Alternatives to Jail and Prison for People Facing Criminal Charges
When compared to other developed countries, the United States has the highest percentage of incarcerated persons per capita in the world. It’s little wonder judges and legislators have become increasingly receptive to alternative options to incarceration.
When representing a client, a defense attorney is often able to negotiate a sentencing deal that includes an alternate solution to jail or prison time. This alternative form of resolution is typically more likely in criminal cases involving less severe offenses or crimes that do not include violence.
The judge might order the defendant to pay fines to the state, recompense to the complainant, perform community service hours, or any combination of these elements. We will now explain these alternatives one by one:
Fines usually end up in the hands of the State, whether it's for the court, a local authority, the government of the state, a community project, or a mix of these or other beneficiaries. Fines range greatly depending on the severity of the crime comminted.
Restitution entails compensating the victims for any monetary damages caused as a result of the offense, such as property replacement expenses, medical or counseling expenditures, and lost income due to missed work.
#3. Volunteering in the community
Whenever we talk of community work, we usually think of road cleaning, but it might also mean doing menial work at a public or nonprofit organization or employing talents the offender has, such as bookkeeping or computing work.
A judge might even order the offender to talk about the crime at a school or public gathering.
A court can sentence a person to unfettered or monitored probation as a substitute to imprisonment or prison. This generally entails a delayed or conditional discharge, which can be obtained for both minor and felony crimes. Judges put restrictions or periods of probation on defendants in order for them to avoid going to jail or prison.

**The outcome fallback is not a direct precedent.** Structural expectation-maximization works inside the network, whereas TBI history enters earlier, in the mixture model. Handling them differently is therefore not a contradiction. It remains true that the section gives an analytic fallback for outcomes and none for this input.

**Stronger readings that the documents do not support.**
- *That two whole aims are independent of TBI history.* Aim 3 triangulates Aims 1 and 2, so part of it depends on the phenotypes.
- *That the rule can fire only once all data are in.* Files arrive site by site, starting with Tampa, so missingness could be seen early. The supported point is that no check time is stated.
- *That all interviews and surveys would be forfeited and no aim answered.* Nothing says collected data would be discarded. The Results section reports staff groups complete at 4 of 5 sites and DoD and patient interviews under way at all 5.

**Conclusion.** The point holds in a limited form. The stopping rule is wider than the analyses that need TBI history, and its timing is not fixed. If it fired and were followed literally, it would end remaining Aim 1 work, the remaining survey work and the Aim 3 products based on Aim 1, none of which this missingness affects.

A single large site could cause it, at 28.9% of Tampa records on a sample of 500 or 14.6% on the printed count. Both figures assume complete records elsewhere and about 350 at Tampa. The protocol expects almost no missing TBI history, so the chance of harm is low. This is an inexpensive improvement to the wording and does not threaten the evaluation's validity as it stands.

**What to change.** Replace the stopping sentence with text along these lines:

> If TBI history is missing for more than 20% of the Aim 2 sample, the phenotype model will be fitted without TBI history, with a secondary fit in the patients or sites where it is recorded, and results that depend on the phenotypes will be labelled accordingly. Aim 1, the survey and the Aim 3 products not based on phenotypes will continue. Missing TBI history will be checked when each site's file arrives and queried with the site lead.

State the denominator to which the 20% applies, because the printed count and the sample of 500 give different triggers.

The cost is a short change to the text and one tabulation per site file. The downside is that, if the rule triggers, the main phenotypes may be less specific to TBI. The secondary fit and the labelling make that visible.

#5. Suspended Sentencing
Also known as Probation Before Judgment. In some instances, usually, when a Defendant has no prior criminal record, a judge may offer that Defendant probation before judgment. The Court convicts the criminal to a term of jail, but the punishment or a part of it is suspended provided that the offender satisfactorily finishes probation.
If a part of the punishment is suspended, the offender must serve the remaining time behind bars or prison before being freed and serving the remainder of the term on probation.
With this type of disposition, the offender will have a conviction on his record after having completed a suspended sentence.
The court can order the offender to serve any or all of the outstanding sentence in prison or jail if the accused breaches the conditions of his probation, as stated in the terms given by the court..
#6. Work Release
Even a person who has been condemned to prison may have some choices. A court can issue a work release ruling, allowing the prisoner to leave prison to go to his or her job and return after working hours.
Defendants frequently request this option to avoid jeopardizing their jobs while serving time in prison.
Offenders with a minor criminal history who are not regarded as a flight risk may be eligible for this option. Another option may permit an offender to complete his or her sentence on weekends. Unfortunately, at the present time, most work release and weekend programs in Maryland have been shut down due to Covid-19 restrictions.
If you are sentenced or choose to take a plea deal regarding a crime, Craig M. Kadish & Associates can help you understand your sentence alternatives.
If you discover that you have been criminally charged, consult Craig M. Kadish & Associates, criminal defense lawyers, to ensure that you are represented all through the trial proceeding.